Ruth Riley Hunter says her journey to the Women's Basketball Hall of Fame began in front of her television set more than a quarter-century ago. Ticha Penicheiro's own dream started when she received a basketball from her parents when she was 6.
Both entered the Hall of Fame on Saturday night as part of a class that also included former Women's Basketball Coaches Association CEO Beth Bass, former Tennessee and College of Charleston women's athletic director Joan Cronan, former NCAA Division I Women's Basketball Committee chair Nora Lynn Finch and former players Carolyn Bush Roddy and Valerie Still.
"I had big dreams and I dreamed really, really crazy, but it's not crazy (if) you do it," said Penicheiro, a four-time WNBA All-Star. "I did it. I'm a Hall of Famer."
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Riley Hunter, who was known as Ruth Riley during her playing career, recalled watching the 1992 U.S. Olympic men's basketball team and telling her mom that she also would play in the Olympics and the NBA.
"She didn't shoot down my dream or even inform me no girl's ever played in the NBA," Riley Hunter said. "She simply said if you work hard enough, the opportunity will be there for you one day."
Penicheiro, who grew up in Portugal, credited her parents for pushing her "to follow my American dream."
"That's the main reason I'm here today," said Penicheiro, who now works as an agent. "They gave me a basketball when I was 6 years old and it was love at first sight. A lot of times I would go to the playground and I had to fight stereotypes that we still fight today. I was the only girl in the middle of a bunch of boys who thought that girls shouldn't play basketball or girls can't play basketball. Well, I thought different."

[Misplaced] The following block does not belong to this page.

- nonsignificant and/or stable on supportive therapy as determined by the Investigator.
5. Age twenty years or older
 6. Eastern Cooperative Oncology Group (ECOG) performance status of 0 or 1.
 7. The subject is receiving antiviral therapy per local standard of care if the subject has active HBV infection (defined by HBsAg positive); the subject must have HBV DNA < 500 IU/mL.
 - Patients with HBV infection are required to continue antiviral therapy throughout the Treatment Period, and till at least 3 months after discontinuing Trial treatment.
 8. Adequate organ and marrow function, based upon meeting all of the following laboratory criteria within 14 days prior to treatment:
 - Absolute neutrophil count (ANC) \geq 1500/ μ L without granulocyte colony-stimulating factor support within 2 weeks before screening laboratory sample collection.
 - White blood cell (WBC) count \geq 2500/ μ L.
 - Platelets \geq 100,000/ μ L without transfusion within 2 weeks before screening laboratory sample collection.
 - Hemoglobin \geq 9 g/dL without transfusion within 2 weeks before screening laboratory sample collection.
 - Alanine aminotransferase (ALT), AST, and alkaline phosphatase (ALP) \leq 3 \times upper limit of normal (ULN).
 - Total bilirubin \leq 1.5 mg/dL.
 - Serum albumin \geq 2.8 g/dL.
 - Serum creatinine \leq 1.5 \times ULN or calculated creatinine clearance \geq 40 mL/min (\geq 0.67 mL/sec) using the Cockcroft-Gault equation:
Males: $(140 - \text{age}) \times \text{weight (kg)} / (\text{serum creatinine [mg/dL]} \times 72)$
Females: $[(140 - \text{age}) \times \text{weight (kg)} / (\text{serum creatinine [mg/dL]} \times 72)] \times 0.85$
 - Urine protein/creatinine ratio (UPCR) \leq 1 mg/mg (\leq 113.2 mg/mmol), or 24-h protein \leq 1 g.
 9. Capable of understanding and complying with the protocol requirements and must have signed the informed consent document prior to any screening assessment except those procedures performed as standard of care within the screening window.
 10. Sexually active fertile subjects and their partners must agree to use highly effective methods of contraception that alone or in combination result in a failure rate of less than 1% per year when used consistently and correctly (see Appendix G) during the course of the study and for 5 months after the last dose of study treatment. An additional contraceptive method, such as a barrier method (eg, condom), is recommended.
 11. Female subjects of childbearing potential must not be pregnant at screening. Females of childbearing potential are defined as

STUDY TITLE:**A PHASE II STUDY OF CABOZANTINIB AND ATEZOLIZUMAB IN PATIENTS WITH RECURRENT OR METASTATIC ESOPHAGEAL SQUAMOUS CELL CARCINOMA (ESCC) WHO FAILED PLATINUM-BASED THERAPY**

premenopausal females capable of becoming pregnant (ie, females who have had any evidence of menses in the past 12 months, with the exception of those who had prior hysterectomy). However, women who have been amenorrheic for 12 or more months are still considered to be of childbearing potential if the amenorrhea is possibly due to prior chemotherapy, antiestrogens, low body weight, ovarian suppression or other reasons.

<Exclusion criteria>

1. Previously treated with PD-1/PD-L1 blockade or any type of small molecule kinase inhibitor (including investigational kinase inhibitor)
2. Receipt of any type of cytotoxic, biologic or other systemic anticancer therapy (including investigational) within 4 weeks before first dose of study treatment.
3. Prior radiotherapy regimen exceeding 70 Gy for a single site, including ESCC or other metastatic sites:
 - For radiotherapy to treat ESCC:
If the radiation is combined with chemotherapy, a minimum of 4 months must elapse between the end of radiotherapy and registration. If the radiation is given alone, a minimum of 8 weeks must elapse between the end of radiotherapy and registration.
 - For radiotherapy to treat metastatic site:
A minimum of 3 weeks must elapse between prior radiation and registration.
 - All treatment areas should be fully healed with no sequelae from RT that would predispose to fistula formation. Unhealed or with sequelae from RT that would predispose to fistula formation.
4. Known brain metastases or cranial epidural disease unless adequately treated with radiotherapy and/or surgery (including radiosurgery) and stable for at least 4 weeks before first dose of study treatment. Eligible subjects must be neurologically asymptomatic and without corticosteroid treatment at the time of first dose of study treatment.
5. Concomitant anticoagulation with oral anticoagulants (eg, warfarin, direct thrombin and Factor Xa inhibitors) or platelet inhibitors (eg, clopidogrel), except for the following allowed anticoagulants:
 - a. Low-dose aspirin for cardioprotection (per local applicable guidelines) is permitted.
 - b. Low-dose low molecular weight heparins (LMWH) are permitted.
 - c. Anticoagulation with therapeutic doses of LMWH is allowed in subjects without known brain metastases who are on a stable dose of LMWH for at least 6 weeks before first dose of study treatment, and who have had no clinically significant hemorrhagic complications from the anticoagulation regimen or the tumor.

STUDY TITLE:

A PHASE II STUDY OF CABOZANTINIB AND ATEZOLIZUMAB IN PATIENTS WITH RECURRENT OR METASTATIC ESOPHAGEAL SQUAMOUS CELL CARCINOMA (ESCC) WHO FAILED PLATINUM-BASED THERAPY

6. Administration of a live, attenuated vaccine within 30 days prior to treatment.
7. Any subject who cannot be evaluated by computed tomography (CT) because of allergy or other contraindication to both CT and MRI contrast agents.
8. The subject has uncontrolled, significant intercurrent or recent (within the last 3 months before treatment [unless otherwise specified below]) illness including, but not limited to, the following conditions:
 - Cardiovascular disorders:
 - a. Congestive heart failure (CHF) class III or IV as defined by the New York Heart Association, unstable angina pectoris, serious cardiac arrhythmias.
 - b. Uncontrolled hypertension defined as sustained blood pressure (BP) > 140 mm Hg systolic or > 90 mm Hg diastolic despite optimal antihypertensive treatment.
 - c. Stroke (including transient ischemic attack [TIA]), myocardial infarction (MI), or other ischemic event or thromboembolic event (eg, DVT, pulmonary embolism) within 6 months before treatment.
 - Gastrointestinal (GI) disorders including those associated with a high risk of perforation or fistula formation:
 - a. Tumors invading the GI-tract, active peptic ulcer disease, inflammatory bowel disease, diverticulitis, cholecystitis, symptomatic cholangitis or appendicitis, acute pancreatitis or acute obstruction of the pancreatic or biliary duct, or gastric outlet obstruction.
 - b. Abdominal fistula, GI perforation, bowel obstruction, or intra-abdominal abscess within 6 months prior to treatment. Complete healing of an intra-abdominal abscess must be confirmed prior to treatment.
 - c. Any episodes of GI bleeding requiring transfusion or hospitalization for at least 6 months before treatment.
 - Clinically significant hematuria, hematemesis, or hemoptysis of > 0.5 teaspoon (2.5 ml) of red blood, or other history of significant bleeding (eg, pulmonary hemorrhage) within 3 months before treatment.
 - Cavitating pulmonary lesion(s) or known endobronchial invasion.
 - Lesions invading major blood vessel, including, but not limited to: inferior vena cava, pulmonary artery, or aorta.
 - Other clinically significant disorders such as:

Sue Bird is the only WNBA player with more career assists than Penicheiro, who helped the Sacramento Monarchs win a WNBA title in 2005.
Penicheiro's bid for a second straight WNBA championship ended in 2006 when the Monarchs lost in the Finals to Riley Hunter's Detroit Shock team. Riley Hunter also was named WNBA Finals MVP while helping Detroit win the 2003 title and played on the 2004 U.S. Olympic team that won a gold medal.
But she's perhaps best known for her college achievements. Riley Hunter was the national college player of the year when she led Notre Dame to its first national title in 2001. She now joins Notre Dame coach and 2011 inductee Muffet McGraw in the Hall of Fame.
"There isn't a woman aside from my mom I have more gratitude, respect or admiration for than Muffet McGraw," said Riley Hunter, who now works on the Miami Heat's broadcast team. "She taught me that women can do it all. We can be fierce competitors, we can lead with integrity and greatness, and we can prioritize our family in the process."
Still starred at Kentucky from 1979-83 and led the Columbus Quest to consecutive American Basketball League titles in 1997 and 1998. Roddy is a women's basketball pioneer who led the Wayland Baptist Flying Queens to consecutive AAU national championships in the 1970s.
Roddy invited several female student-athletes from where she grew up — Roane County, Tennessee — to the ceremony and spoke directly to them at the end of her induction speech.
"Never, ever give up," she said. "Even if you're convinced it's all over, it's not over unless you want it to be. A true example of that is standing right here before you tonight. It's me."
The Association for Intercollegiate Athletics for Women (AIAW), which governed women's college athletics before the NCAA took over, also was recognized as a "trailblazer of the game." Several AIAW-era players, including Ann Meyers Drysdale and Nancy Lieberman, were recognized.
All the previous inductees in attendance were introduced at the start of the ceremony, and the biggest ovation from the Knoxville crowd arguably went to former Tennessee coach Holly Warlick, who was fired in April after a first-round NCAA Tournament exit. Warlick was inducted in 2001 for her accomplishments as a player.